It is the business of the teacher to instruct, but

& yours to know that your children are acquiring cannot be estimated. That the rapid progress

a proper education. Do not be put off with now made in civilized nations depends, to an

the idea that writing, under any circumstances, unlimited extent, upon written language, will

should be omitted in the common school. be generally admitted.

0. P. D. It is not neccessary, in this age, to speak or

PALMYRA, Feb. 15, 1862. . write of the importance of this branch of com

Country School-Houses.- No. 1. mon school study, for all must know and feel,

This is not the season for building, to be to a great extent, its necessity. But the ques

sure; but it is pre-eminently the season for tion is, how shall we, how shall our children

considering important questions and laying be instructed in this important branch. It is

plans for future operations. Especially is it expected that the masses in our State will receive

a time for getting correct impressions of the their instruction in the common school, under

| uncomfortableness of the old school-house, the free school law, which provides, without

which ought really, either never to have been qualification, for the instruction of every child

built, or at least to have given place to a better in the State, over four and under twenty years

one years ago. , of age, in all the common English branches.

It is important to have good comfortable It is expressly stated that writing shall be

dwellings for our families, and substantial, taught in every district school in the State ;

secure and capacious barns for our crops and and this is a grand provision of the law, and

stock, but certainly not more important than should be thoroughly executed. But from some

that the place where our children are to spend cause, writing is shamefully neglected in many

so much of their time during the most impresof our schools ; this is not as it should be, for

sible and formative period of life. No, the the masses are dependent upon the common

school-house has a strong claim upon the atschool for all the instruction they will receive

tention, time and money of the farmers of in writing. Some may say that it would be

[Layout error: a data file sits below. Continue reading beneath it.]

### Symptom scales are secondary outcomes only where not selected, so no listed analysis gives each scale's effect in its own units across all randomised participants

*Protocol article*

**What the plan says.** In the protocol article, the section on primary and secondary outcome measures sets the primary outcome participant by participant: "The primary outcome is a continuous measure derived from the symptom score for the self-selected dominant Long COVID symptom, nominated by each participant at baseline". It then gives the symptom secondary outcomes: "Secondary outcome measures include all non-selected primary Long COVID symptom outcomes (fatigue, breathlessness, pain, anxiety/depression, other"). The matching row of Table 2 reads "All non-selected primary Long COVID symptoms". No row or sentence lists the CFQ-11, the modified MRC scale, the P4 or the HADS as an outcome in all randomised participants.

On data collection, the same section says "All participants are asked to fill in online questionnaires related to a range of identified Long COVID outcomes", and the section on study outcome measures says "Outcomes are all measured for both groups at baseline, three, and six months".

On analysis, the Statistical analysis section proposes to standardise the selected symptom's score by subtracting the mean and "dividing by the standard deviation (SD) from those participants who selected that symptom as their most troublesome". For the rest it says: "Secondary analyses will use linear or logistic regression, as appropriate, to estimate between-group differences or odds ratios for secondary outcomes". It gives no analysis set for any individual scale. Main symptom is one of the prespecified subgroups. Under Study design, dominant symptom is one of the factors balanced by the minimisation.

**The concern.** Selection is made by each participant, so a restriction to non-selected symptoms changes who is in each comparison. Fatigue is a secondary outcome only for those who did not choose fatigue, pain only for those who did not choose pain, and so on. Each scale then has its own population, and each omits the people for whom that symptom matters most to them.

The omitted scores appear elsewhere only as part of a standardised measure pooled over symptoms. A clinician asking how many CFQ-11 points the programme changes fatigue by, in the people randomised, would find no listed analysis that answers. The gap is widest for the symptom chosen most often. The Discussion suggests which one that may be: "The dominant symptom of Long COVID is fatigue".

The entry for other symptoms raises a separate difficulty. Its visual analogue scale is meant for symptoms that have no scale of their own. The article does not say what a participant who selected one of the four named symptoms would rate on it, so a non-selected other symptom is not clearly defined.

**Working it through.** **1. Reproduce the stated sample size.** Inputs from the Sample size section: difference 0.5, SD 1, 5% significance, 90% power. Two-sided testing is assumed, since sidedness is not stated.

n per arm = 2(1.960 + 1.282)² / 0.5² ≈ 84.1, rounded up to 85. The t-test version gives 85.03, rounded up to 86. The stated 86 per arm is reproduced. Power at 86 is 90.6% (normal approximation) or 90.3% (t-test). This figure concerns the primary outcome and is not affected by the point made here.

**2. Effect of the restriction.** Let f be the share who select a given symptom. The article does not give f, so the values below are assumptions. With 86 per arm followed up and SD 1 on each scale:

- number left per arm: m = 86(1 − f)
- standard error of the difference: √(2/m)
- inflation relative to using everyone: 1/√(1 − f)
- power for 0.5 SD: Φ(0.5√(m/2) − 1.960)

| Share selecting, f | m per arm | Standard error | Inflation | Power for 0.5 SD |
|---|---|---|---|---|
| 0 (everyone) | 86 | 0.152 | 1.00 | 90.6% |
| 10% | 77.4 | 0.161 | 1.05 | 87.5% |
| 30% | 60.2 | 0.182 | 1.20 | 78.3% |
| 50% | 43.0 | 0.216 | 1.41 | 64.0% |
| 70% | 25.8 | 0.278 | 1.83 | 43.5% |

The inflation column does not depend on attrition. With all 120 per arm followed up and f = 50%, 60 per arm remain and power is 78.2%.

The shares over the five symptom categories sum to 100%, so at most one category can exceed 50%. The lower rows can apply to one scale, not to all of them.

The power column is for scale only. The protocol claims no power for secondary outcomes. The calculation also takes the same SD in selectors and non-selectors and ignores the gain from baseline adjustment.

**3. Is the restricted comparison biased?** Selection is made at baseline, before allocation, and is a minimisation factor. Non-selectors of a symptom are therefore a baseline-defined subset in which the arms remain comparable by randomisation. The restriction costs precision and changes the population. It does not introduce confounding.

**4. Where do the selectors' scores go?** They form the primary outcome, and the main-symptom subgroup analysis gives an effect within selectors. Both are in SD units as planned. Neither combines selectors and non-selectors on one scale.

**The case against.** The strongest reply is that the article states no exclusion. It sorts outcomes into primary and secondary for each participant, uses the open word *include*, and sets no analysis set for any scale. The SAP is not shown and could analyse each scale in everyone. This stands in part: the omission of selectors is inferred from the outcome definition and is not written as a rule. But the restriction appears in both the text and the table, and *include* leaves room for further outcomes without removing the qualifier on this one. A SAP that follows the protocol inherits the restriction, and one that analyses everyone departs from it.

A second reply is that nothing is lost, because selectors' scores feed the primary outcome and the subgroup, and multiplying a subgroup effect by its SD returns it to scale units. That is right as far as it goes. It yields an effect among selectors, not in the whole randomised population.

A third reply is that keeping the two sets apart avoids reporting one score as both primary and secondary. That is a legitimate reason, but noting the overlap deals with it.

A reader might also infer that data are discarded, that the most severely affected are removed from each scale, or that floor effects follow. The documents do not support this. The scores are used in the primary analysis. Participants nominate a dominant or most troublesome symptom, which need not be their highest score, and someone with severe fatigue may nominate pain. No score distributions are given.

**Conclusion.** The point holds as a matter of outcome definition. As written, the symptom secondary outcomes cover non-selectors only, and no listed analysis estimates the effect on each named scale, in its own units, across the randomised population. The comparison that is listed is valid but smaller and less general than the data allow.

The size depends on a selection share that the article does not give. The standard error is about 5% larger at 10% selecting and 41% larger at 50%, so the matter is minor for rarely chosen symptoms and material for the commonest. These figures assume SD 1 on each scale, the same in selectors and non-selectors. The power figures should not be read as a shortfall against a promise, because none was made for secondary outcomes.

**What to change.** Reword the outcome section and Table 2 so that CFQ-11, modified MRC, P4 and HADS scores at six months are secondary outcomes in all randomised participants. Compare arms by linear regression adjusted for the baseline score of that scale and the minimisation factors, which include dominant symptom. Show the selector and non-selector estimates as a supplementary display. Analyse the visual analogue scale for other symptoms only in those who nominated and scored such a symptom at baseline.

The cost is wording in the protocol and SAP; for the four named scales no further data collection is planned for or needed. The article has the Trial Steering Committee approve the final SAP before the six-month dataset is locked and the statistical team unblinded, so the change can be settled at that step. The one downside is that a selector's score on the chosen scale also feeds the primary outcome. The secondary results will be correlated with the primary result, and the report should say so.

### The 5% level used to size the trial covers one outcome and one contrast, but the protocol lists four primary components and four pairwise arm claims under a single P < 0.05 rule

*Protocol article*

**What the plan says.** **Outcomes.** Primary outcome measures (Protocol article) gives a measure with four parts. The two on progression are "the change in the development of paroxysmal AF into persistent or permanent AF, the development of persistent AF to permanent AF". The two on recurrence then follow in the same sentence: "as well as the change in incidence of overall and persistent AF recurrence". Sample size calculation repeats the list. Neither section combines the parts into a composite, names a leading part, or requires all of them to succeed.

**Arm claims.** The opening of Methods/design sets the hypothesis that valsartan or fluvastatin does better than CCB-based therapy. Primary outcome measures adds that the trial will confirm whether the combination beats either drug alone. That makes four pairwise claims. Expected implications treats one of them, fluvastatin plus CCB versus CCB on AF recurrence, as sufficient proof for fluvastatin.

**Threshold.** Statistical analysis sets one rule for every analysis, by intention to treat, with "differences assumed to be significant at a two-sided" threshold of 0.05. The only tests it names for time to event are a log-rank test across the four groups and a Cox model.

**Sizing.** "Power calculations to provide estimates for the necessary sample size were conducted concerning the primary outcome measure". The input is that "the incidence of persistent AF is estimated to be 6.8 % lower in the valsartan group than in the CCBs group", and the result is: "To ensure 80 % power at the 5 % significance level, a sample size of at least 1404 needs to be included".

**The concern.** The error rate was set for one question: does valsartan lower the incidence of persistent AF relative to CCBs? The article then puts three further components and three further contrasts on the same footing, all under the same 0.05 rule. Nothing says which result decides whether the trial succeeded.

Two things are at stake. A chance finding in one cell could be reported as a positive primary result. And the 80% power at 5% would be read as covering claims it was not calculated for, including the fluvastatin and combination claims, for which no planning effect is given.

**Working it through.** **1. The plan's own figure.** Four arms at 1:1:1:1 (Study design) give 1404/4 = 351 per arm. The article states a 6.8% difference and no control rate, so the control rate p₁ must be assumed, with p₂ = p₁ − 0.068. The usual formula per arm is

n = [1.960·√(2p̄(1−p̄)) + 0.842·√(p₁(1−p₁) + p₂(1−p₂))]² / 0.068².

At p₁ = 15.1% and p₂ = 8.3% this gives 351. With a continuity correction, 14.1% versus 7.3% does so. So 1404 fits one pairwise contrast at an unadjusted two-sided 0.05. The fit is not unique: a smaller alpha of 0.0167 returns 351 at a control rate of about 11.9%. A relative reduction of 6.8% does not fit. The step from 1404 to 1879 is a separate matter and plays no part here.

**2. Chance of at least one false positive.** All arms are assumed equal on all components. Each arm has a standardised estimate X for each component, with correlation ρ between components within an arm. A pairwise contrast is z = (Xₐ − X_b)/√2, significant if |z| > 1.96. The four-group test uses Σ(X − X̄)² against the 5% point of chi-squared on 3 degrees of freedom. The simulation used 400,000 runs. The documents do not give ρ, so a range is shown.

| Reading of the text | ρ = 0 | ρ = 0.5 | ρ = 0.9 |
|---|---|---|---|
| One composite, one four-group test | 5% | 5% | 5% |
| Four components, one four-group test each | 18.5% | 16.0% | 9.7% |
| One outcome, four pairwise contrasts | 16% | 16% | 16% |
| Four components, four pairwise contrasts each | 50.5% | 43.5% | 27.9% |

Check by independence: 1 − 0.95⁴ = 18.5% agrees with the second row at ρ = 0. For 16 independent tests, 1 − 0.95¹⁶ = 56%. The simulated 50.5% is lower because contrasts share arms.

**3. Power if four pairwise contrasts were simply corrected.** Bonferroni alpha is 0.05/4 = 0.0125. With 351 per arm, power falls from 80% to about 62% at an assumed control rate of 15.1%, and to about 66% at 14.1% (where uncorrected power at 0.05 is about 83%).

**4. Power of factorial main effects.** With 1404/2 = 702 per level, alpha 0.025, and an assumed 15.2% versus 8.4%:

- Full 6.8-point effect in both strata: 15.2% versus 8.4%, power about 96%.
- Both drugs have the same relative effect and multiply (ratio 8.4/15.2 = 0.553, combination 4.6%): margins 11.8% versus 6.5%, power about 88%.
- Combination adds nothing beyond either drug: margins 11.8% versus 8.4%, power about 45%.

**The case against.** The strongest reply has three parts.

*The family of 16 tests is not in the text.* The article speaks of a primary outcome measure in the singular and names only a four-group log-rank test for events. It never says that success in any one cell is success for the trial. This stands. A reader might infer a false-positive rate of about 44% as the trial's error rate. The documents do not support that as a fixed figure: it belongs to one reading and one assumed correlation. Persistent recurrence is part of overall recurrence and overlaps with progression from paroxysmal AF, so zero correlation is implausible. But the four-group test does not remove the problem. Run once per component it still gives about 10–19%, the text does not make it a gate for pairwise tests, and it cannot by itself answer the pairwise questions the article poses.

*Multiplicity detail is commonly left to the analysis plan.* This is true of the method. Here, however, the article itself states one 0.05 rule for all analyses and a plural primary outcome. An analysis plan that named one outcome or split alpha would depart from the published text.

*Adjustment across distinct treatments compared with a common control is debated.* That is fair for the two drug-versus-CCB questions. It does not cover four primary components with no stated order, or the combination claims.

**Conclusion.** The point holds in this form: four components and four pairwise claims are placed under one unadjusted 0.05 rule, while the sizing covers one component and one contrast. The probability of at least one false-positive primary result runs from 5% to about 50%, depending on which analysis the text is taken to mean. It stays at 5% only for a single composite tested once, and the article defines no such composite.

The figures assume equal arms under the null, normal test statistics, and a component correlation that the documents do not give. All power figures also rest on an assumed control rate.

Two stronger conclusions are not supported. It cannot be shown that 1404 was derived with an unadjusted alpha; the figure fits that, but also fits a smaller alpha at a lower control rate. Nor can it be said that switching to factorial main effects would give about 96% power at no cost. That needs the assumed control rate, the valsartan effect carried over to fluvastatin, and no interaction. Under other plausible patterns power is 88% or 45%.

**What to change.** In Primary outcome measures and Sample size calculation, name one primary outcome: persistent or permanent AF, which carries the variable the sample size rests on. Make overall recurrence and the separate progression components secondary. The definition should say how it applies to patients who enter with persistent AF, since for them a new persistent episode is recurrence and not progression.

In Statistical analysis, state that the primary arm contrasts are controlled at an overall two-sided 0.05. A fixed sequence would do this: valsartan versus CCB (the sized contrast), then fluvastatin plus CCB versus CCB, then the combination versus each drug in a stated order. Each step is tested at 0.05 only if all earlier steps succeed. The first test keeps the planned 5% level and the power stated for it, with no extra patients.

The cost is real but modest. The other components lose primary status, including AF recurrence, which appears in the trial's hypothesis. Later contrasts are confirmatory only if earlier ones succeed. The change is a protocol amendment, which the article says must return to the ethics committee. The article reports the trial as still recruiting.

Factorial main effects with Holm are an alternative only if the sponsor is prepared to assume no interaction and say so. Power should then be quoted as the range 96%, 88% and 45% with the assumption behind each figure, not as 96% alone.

every rural district wherever it may be; and better to attend a school established expressly

the father who will not to the best of his abilfor the purpose of giving instruction in this

ity and cheerfully meet this demand is—simply particular branch. This, perhaps, would be

a barbarian. the better plan for those who may think them

them! In the construction of a school-house, four gelves able to sustain the extra school; but it questions require to be carefully considered: is no argument in favor of omitting it in the 1. What construction will give the greatest common school, for under such circumstances, security to the health of the occupants ? very mapy, who would otherwise become good 2. What style will be best adapted to the writors, would know but very little of this use

scenery, in the midst of which it is to be ful art. District Boards and parents should

placed, most pleasing to the eye and mind and give sufficient attention to this matter-see that

most conducive to a refined and correct taste ? an opportunity to write in their school is offer

3. What kind of structure will be the most ed to every child who may be old enough to substantial ? learn to write, notwithstanding the opinions of

4. How and of what material can it be built some who think that it may create too much

most economically? disturbance in the school room.

But there is one other question to be considEvery well-regulated school, with a live and ered first, to-wit : What shall be the location of systematic teacher, may have as much system, the school house of this, a few words.

Above the sorrow blows, broad and

With many this question will have but two THE HOME. points worthy of consideration-centrality and cheapness of land. It cannot be denied that

Snow Sculpture. both of these points are worthy of considera

BY GEORGE W. BUNGAY. tion. The matter of centrality in the district

On hills and foreste bare and brown, is particularly so; nor is the cost of ground I see the silent snow come down,

So soft and white unworthy of attention in a new country and Like showers of blossoms winds have blown

From filowers of light. in hard times. But neither one nor both of these